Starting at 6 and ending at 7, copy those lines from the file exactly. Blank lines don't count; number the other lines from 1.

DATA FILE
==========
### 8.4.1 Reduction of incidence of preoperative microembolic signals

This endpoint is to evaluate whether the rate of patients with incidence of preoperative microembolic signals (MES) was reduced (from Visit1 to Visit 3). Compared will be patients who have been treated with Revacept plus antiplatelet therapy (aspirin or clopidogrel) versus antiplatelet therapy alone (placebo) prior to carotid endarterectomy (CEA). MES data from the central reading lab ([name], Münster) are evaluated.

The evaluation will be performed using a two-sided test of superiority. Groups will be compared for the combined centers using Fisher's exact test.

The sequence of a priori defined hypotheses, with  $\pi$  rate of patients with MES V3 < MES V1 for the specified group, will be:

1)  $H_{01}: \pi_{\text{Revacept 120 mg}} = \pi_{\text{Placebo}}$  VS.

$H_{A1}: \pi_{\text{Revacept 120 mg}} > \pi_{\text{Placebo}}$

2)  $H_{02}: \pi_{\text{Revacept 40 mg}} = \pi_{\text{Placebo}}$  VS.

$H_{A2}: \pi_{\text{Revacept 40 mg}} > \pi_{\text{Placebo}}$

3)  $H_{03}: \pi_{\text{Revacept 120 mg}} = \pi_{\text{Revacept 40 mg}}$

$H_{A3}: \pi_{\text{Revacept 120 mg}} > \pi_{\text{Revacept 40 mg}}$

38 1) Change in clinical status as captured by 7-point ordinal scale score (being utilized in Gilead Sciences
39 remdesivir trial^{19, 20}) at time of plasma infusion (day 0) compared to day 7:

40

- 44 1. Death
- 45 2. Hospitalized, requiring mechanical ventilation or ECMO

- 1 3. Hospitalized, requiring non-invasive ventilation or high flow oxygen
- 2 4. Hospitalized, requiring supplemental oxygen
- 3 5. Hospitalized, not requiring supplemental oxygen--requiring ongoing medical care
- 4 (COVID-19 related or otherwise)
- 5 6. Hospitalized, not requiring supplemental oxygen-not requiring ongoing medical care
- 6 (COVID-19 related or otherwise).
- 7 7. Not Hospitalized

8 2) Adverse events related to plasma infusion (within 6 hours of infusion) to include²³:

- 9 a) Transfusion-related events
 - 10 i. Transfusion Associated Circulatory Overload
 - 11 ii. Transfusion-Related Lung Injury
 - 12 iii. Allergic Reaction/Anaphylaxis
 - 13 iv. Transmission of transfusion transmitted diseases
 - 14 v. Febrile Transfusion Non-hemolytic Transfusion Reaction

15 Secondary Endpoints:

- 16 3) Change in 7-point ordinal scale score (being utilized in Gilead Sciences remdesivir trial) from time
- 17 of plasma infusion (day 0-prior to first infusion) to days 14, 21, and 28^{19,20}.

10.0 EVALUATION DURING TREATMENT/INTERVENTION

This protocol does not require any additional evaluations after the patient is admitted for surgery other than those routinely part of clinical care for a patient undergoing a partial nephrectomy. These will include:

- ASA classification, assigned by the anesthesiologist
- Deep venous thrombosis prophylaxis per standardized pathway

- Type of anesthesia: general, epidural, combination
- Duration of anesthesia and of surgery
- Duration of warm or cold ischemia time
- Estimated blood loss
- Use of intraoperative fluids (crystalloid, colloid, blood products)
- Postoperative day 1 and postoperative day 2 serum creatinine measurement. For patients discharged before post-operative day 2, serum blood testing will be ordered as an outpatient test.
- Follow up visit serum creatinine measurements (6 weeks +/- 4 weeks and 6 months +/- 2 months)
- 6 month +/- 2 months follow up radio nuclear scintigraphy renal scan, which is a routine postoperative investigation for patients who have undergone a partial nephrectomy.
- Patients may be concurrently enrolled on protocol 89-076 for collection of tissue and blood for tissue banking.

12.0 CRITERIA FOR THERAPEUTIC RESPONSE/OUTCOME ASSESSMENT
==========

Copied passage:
$H_{A1}: \pi_{\text{Revacept 120 mg}} > \pi_{\text{Placebo}}$

2)  $H_{02}: \pi_{\text{Revacept 40 mg}} = \pi_{\text{Placebo}}$  VS.